Yet, the surprising departure of Blocher’s protégé Toni Brunner may point to the start of the post-Blocher era. Albert Rösti will ensure thematic continuity. However, he is also a politician who is very well connected across party lines, who permits divergent opinions and does not ridicule politicians of different persuasions. He is more a pragmatic politician than an ideologist and does not present every issue as a matter of life or death for the nation. However, there are also shifts towards more radical positions within the SVP. With new National Councillor Roger Köppel, editor-in-chief of “Weltwoche”, new National Councillor Magdalena Martullo-Blocher, CEO of Ems-Chemie, Zug National Council member and former Federal Council candidate Thomas Aeschi and others, there is a new guard thrusting itself into the foreground who often conduct politics in a more trenchant and provocative way than the existing party establishment.
The big question now is how the party will develop under the more conciliatory politics of Albert Rösti. The SVP will remain a distinctively right-wing party. But it may rein in its propensity for aggressive rightist populism and position itself more as a large conservative people’s party of the right. Or Rösti may play the likeable party leader while his party’s fundamental position shifts even more systematically towards radical right-wing nationalism.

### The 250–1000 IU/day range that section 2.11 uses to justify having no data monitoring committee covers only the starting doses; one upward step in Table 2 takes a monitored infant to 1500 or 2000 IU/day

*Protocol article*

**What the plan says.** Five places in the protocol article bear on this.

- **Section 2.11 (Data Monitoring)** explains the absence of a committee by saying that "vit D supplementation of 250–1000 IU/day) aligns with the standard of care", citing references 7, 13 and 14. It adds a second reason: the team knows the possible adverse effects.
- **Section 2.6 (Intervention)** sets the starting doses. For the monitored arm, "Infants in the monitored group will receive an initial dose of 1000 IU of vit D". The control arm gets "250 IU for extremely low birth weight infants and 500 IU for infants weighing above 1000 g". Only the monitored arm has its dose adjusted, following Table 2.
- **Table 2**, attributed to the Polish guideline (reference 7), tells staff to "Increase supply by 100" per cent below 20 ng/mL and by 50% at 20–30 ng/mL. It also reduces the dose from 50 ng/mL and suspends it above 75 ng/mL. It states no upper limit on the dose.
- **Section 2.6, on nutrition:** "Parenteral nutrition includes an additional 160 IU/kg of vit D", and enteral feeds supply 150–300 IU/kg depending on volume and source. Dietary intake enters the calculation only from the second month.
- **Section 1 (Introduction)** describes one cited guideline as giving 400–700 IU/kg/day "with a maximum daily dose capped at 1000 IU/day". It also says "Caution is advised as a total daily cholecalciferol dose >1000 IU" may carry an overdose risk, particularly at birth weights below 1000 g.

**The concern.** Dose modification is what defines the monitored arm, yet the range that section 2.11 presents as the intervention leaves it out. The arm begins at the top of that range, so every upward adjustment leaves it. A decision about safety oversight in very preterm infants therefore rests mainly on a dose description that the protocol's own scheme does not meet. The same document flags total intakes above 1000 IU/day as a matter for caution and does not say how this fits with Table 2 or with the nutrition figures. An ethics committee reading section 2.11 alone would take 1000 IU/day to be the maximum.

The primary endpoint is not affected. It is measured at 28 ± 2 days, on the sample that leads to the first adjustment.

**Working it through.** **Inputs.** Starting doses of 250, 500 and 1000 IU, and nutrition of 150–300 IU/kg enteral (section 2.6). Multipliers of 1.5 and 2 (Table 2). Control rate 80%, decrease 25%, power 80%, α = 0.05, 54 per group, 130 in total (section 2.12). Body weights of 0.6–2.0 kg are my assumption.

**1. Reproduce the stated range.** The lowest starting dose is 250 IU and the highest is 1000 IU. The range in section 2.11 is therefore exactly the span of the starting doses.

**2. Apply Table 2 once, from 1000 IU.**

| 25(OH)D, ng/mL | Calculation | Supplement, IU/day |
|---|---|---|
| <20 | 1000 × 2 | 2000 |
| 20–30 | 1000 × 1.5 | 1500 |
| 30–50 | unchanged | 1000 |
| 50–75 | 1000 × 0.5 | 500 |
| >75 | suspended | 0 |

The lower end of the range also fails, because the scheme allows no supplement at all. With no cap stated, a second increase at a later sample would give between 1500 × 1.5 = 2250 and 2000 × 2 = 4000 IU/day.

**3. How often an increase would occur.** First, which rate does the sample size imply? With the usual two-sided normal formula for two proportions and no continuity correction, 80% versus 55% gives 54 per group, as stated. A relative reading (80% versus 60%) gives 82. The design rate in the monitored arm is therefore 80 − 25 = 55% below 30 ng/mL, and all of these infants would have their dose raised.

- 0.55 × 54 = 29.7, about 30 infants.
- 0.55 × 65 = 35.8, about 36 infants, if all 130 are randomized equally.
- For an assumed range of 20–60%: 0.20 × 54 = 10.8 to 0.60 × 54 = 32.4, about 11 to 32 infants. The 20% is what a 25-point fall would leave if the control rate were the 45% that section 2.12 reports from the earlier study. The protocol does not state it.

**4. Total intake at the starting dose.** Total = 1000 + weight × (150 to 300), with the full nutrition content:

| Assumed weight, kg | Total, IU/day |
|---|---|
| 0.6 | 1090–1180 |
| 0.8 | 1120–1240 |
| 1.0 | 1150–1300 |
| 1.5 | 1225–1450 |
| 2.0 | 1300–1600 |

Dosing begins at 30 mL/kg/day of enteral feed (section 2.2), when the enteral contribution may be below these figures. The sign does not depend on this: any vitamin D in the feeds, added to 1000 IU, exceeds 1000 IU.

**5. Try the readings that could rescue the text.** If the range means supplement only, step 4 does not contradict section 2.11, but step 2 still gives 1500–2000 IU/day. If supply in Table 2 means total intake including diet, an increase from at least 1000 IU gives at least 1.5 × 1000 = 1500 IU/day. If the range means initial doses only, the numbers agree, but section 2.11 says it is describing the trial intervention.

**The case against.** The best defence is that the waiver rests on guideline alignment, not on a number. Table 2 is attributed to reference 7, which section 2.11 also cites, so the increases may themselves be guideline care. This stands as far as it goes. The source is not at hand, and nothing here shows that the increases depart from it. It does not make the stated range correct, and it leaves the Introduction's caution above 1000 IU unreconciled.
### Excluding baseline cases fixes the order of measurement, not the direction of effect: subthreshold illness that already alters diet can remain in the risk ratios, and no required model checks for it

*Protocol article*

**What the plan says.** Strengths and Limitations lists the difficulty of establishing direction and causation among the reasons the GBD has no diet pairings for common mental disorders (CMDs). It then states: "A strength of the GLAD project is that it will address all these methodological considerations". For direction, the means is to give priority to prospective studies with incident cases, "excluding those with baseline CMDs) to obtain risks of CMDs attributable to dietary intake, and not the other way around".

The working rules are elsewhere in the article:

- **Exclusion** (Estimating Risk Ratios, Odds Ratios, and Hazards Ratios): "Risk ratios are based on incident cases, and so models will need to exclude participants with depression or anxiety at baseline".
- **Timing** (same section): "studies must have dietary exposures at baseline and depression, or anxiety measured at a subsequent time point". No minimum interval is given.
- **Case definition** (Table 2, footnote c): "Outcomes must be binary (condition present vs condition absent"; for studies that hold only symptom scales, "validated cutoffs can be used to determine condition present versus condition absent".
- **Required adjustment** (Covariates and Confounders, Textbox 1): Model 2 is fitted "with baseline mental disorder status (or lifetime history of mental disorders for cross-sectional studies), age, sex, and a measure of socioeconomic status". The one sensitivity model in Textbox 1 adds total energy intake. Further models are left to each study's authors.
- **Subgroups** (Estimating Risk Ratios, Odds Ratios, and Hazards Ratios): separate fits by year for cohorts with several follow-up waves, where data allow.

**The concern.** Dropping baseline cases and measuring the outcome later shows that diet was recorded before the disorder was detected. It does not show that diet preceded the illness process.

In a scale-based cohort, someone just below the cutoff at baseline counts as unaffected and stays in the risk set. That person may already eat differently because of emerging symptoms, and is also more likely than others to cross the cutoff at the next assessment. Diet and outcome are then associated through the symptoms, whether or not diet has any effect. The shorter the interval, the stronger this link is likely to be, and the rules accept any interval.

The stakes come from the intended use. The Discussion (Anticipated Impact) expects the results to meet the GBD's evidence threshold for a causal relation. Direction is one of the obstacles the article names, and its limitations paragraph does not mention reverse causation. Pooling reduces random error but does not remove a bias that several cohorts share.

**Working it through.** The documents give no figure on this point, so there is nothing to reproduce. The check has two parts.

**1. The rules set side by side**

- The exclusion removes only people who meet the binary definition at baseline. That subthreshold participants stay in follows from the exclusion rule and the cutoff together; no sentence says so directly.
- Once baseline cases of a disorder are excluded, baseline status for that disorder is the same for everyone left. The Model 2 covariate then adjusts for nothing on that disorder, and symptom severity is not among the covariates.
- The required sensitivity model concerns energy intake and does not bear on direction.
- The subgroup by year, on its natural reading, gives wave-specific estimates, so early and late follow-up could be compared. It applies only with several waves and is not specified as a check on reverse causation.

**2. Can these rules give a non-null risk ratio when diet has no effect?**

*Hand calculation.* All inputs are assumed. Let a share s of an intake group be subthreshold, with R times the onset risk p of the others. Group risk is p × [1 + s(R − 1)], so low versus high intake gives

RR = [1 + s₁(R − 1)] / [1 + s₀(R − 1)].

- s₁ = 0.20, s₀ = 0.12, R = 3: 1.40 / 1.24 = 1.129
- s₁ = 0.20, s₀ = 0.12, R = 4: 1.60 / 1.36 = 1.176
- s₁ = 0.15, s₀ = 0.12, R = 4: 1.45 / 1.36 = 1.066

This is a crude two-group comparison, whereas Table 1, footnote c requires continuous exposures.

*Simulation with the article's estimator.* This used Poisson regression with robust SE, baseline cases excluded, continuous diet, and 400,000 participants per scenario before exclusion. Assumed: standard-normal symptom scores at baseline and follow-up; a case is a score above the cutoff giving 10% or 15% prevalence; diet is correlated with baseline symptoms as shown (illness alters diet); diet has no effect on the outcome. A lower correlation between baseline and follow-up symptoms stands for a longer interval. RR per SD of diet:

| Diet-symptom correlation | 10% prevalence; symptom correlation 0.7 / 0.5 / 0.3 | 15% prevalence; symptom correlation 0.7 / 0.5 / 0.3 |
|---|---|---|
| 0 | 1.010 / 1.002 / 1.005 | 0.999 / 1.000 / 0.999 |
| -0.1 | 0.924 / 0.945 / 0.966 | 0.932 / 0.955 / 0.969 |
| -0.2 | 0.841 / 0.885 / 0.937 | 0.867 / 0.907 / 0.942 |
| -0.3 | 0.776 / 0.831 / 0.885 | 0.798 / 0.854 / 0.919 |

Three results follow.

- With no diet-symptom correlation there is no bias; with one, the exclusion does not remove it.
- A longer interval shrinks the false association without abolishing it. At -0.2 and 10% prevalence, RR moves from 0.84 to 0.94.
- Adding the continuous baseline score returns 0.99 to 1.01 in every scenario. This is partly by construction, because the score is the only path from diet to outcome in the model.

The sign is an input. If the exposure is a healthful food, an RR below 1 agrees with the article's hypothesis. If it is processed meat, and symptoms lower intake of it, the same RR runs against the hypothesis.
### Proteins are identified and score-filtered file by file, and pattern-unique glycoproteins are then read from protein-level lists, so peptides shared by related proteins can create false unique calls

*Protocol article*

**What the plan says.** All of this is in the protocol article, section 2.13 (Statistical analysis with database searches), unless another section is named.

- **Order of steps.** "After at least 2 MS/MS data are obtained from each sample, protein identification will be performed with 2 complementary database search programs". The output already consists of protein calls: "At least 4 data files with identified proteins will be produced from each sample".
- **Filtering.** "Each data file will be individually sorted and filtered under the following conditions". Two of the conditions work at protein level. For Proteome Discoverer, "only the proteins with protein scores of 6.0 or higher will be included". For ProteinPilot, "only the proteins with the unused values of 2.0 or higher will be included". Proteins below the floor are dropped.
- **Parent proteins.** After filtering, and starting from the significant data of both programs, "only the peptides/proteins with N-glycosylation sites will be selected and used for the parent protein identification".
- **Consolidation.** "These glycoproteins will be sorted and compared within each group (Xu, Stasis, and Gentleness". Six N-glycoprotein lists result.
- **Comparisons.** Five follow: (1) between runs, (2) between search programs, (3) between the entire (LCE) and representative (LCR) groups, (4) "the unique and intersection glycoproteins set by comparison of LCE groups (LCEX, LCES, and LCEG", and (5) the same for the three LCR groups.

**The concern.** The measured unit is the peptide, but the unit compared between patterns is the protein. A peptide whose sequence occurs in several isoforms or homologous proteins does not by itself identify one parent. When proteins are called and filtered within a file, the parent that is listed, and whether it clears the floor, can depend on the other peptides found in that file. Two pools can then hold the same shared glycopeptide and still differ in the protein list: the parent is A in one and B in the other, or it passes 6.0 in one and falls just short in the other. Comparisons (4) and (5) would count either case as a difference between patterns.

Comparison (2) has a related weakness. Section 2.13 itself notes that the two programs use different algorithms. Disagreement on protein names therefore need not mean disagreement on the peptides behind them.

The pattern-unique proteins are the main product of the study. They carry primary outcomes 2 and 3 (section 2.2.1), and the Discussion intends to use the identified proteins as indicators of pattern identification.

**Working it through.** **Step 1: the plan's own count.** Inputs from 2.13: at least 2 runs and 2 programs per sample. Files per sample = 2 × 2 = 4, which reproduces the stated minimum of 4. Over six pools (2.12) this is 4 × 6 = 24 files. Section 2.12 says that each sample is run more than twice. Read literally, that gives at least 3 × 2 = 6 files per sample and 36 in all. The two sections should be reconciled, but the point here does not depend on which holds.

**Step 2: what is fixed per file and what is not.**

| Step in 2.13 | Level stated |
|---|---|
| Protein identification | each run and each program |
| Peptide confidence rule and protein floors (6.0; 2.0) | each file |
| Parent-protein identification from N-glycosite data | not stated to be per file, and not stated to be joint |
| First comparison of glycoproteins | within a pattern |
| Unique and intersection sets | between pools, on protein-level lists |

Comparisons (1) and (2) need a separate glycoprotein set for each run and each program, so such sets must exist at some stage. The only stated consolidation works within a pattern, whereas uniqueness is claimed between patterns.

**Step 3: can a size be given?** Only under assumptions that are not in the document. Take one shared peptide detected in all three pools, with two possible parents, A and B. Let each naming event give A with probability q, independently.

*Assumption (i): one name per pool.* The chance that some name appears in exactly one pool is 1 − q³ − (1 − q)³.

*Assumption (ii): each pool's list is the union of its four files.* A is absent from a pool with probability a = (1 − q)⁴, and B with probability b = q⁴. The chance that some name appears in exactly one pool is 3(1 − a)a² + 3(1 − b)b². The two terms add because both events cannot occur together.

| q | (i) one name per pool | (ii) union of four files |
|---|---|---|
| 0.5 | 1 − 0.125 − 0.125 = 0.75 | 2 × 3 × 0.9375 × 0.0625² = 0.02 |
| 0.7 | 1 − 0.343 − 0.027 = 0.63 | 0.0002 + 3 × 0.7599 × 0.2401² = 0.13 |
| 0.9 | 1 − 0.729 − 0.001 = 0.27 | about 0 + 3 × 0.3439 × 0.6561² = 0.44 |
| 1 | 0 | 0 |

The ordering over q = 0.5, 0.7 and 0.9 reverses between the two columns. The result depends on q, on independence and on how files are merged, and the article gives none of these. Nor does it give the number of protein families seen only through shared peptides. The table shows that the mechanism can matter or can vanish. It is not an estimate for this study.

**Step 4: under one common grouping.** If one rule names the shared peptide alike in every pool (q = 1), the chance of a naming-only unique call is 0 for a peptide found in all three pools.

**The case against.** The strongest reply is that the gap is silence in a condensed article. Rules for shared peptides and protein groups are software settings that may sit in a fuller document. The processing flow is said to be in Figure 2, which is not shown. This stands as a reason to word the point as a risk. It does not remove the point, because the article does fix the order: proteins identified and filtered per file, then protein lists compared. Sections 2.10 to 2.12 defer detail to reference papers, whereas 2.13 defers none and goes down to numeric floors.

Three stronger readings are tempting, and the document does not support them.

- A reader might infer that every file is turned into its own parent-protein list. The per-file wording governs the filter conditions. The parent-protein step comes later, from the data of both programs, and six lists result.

The second big question is what the SVP’s relationship with the FDP and CVP will be like. During the last legislative period, there were occasional vows of “conservative solidarity” but they never really came to fruition. New party presidents are unlikely to change much in this respect. Major differences will remain over European, foreign and social policy issues. There may be greater cooperation in the fields of economic, welfare, financial, energy and environmental policy, particularly if the currently touted favourites for the FDP and CVP win in April.